2050 is only 38 years into the future.  The National Snow and Ice Data Center  provides regular updates on the status of the Arctic Ice Sheet.  Their records indicate that the ice has been melting at a rate of 2.6% per decade since the late 1970’s and it peaked at least temporarily in 2007.  If the rate of melt stayed steady…. it would take 400 years to melt completely, not 38.

But the rate is not steady!

As of April 2012, the extent of the ice is about average.  If one took all the April data and averaged it, April 2012’s value is the one that would come up.  Yes AVERAGE.  Ice has been building in the Arctic since 2007.  2012 has been a very cold period, particularly from February through mid April.

Not to worry, I’m not predicting the next Ice Age advance, or the end of global warming…I’m just saying that the 2050 display was there to generate cash for the WWF….and it really was a wild ass guess.

Polar Bears might be OK — Time will Tell

Last week Forbes, Fox News and the Globe and Mail  (a Toronto based Canadian publication) all reported on a survey conducted  of Polar Bears in the Hudson Bay area of Canada.  I discussed the article in my most recent post.

The Polar bear population in the critical Western Hudson Bay area is probably near twice the number predicted by the experts.   This area supposedly has been impacted by human activity and global warming.  Scientists were wrong.  What happened?

Experts (you know the definition of an expert — someone more than 50 miles from home) were convinced the area population was in decline.  Global warming was taking its toll as the world has warmed faster than it has in the past according to these same experts, and the UN’s own Intergovernmental Panel on Climate Change (IPCC) is the source of this knowledge.

Warming faster today than in the past?   Come on guys.  It is predicted that it could warm faster….but it hasn’t happened yet.

The IPCC admitted in their  1990 Climate Assessment that sudden changes of up to 2 degree C in a relatively short period of time (less than a century) could be normal climate variation because there is evidence that a 2 degree C change happens with some regularity throughout  ice age cycles.  So far we have changed a bit more than 1 degree C in about 150 years.  Not exactly extraordinary.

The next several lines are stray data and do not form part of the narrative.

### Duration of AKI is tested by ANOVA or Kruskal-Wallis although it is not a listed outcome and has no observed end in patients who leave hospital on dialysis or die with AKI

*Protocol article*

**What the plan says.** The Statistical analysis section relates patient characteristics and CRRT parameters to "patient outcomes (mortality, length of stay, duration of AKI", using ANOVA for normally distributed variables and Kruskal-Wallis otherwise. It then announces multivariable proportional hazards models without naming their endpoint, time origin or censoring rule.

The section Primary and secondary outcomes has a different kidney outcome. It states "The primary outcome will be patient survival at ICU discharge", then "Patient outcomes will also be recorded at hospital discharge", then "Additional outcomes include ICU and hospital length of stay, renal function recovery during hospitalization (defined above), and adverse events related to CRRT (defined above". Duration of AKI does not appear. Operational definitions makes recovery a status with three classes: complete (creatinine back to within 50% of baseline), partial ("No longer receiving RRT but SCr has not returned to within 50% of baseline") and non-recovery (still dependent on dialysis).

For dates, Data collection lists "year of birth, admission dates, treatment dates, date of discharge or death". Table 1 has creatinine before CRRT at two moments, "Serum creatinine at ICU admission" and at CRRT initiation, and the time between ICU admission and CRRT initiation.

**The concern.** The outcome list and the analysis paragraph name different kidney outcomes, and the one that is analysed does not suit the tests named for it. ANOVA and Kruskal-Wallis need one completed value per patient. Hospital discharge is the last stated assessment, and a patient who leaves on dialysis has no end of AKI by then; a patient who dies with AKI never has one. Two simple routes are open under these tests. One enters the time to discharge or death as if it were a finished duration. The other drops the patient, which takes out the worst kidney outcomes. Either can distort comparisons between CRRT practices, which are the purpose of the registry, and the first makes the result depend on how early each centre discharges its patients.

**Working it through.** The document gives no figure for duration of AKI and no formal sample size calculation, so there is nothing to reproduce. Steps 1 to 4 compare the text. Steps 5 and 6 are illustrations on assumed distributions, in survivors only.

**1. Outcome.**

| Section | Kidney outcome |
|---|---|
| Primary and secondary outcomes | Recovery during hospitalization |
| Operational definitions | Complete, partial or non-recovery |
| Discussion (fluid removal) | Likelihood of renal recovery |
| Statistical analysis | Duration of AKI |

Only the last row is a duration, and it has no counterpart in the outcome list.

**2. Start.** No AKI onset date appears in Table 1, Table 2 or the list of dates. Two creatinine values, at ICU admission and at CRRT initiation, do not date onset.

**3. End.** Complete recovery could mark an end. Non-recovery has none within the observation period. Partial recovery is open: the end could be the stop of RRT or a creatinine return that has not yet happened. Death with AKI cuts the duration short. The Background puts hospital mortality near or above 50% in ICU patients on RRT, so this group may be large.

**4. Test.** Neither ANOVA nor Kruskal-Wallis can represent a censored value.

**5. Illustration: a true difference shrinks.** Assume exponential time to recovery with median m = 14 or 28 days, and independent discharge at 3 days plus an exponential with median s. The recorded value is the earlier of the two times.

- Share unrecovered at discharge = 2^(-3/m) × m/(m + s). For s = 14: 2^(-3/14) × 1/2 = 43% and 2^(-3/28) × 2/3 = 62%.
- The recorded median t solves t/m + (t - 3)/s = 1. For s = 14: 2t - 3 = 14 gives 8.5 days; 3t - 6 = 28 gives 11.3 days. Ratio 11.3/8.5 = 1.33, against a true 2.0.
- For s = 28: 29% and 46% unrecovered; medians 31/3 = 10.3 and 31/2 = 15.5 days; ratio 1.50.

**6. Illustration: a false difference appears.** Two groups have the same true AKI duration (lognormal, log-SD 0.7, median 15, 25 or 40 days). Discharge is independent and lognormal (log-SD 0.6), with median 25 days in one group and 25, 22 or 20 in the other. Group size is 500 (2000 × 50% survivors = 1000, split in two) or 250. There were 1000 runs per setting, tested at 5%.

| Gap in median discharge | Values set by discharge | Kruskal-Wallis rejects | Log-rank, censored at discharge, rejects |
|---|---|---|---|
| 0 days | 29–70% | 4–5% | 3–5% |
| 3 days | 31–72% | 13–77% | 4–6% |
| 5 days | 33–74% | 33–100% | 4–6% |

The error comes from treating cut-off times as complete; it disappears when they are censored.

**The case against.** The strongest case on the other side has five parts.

Warming seen since the beginning of the Industrial Revolution has not yet been unusual Ice Age warming.  It warmed very rapidly for a few years in the late 1990’s but there was also a significant volcanic eruption (Mt. Pinatubo in June of 1991) that might have impacted that warming.  Warming peaked in 1998 and any change since then has been at a much slower rate.  It appears the experts might have been relying on an IPCC prediction rather than empirical data.  Maybe…maybe not.

The IPCC offers a cornucopia of predictions for the year 21oo in their 2007 Synopses report (the current report). The IPCC does this by providing carbon dioxide scenarios predicting the future, and then they run lots of computer models.   Output of the models predict a wide array of results that vary from mild warming to severe warming.  The IPCC  summary reports offer multiple scenarios, and each scenario has within it a wide range of possible results.

There is no predicted result, just a range of options and the IPCC does not quantify the options in any significant way.  We are left to guess…to pick the one we like.

The most extreme scenario (the press and environmental groups like to use this one), the A1F1 predicts the climate will increase by at least 2.4 degrees C and it could increase by as much as 6.4 degrees C by the year 2100.  That’s quite a wide range only 88 years into the future.  The IPCC does provide a best estimate value of about 4.0 degree C, but they don’t ever define best estimate statistically.

This scenario requires man produced carbon dioxide to almost triple from 2000 levels by 2050.  That is not going to happen.  Right now we are about 25% higher than we were in 2000, we are going to have to accelerate our human output of carbon dioxide rapidly to get to the A1F1 scenario.  All other scenarios offer less warming…but similar variability in the results.